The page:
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Part 2: Supply and demand is an established dictator of worth, and thanks to 2009’s scrappage scheme, which led to the wanton destruction of ‘undesirable’ older cars, many of our once abundant vehicles are now reduced to single-figure survivors, and the banger-priced interesting classic has all but vanished. Values of cars from the 80s or before have risen across the board as fewer remain, and although scarcity is not necessarily directly related to desirability, who isn’t lured in by the promise of exclusivity?

Conversely, once models are worth a premium – the Capri Injection is a good example – a popular website shows the number of roadworthy examples to be on the rise. Presumably due to cars that have previously been viewed as scrap now justifying the restoration costs of returning them to the road. However, that is an entirely different blog…

What’s next, though? Is scarcity enough to inspire interest in a bland model, and do the parameters of age evolve universally as time goes by? Chances are you won’t remember the last time you saw an early 90s Mk1 Mondeo, but if you do I can guarantee it’s practically worthless, despite the kudos of once dicing wheel-to-wheel in the BTCC: Race on Sunday, Sell on Monday… forgotten about by Wednesday.

In time, will the values of a once popular and now forgotten vehicle boom, as they have for older or more interesting models? I don’t have all the answers, but it seems unlikely as, despite being over 20 years old, the Mondeo isn’t noticeably different enough from ‘modern’ cars; there are no twin-carbs, chrome bumpers or even window winders to help differentiate. They’re just undesirable, uninspiring cars from the 90s that are neither great nor quirky. This era, in particular, needs mechanical greatness or an empathetic connection to steer them away from the scrapyard and be elevated to authentic classic status. The E36 M3, Escort Cosworth or Lancia Delta Integrale for instance, all of which are either rising in value, booming or continually climbing beyond the reach of mere mortals.

Cars of yesteryear mostly rusted away, often with perfectly serviceable drivelines that have lived on in other vehicles thanks to being inexpensive and simple to replace. But what of today’s cars, with galvanised chassis and body panels, an increased use of plastics and composites? The electronic era has surely been given plenty of wiring loom with which to hang itself, condemning cars to the scrapheap with chassis as fresh as the day they rolled off the production line. Costly, complex drivelines and sealed-for-life gearboxes are another cause for concern, alongside electronic repair bills and complexity that sees have-a-go amateur mechanics hiding behind their slide-hammers. As the demands on home-mechanics develop, perhaps we will see an evolving skills-set move away from carb-balancing and welding, to laptop-based diagnostics trickery. And what next; how will today’s downsized engines and hybrid technologies fair in 20-30 years’ time, or perhaps they’re just not intended to last that long. I can’t wait to find out, but I won’t be mothballing a one-owner, low mileage electric hybrid museum piece just yet.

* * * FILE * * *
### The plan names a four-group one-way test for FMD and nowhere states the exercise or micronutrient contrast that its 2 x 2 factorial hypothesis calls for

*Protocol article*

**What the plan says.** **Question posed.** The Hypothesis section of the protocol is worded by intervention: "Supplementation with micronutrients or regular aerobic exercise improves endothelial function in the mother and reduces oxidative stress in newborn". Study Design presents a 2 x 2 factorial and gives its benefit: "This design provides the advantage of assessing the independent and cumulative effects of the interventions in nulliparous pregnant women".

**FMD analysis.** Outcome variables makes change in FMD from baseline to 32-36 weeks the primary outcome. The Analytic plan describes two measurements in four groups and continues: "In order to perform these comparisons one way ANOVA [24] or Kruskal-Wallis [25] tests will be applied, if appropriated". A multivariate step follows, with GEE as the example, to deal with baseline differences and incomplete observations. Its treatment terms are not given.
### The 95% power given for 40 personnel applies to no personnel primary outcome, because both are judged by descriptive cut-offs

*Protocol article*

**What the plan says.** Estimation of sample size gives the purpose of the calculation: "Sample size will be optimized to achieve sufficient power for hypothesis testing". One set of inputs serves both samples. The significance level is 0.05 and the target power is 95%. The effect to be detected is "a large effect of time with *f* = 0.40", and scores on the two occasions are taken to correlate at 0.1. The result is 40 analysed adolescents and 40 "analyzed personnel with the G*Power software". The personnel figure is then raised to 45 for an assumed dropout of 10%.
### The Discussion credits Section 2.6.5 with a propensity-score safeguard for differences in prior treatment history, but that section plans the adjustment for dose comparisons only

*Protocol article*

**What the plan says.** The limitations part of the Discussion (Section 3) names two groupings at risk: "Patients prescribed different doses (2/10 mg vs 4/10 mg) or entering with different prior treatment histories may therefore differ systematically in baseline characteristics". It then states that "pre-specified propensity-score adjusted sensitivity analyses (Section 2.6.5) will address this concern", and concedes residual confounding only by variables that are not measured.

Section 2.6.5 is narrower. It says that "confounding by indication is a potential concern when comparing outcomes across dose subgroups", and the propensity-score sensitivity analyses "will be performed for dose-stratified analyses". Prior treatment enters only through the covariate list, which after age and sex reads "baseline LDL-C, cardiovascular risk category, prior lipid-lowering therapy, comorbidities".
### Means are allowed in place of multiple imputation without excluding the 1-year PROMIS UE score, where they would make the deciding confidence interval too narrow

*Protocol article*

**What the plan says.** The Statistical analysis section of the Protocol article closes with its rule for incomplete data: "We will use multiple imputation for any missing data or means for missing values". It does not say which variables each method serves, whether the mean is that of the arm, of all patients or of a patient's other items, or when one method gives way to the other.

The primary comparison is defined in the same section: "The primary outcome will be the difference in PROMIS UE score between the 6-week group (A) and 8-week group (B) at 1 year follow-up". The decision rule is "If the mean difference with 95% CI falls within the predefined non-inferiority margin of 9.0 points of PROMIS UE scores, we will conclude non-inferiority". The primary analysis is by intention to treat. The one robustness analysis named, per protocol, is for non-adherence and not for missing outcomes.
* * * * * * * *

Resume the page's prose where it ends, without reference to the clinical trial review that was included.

What I will do though, is find an excuse to add to mine and Mrs Charlton’s ever-expanding fleet of modern classics. During Part 1 I mentioned how heightened interest in performance models has a knock-on effect throughout the automotive food chain: RS down to happy shopper-spec, M-car to Sport, then to 2-door, for instance. The 911 boom is another perfect case in point: specific models spike the interest of fanatics and investors, which drives up values of the next-best and so on, until all 911 values are rising faster than cholesterol levels in a baking club. All is not lost for Porsche fans, but they’ll need to act fast, as I have… a low-mileage 944 S2 with a ring folder full of receipts – including all the ones you’d like to see – with my favourite colour and interior combination, now sits on the drive. Will it be safer than money in the bank? It will certainly be a lot more fun…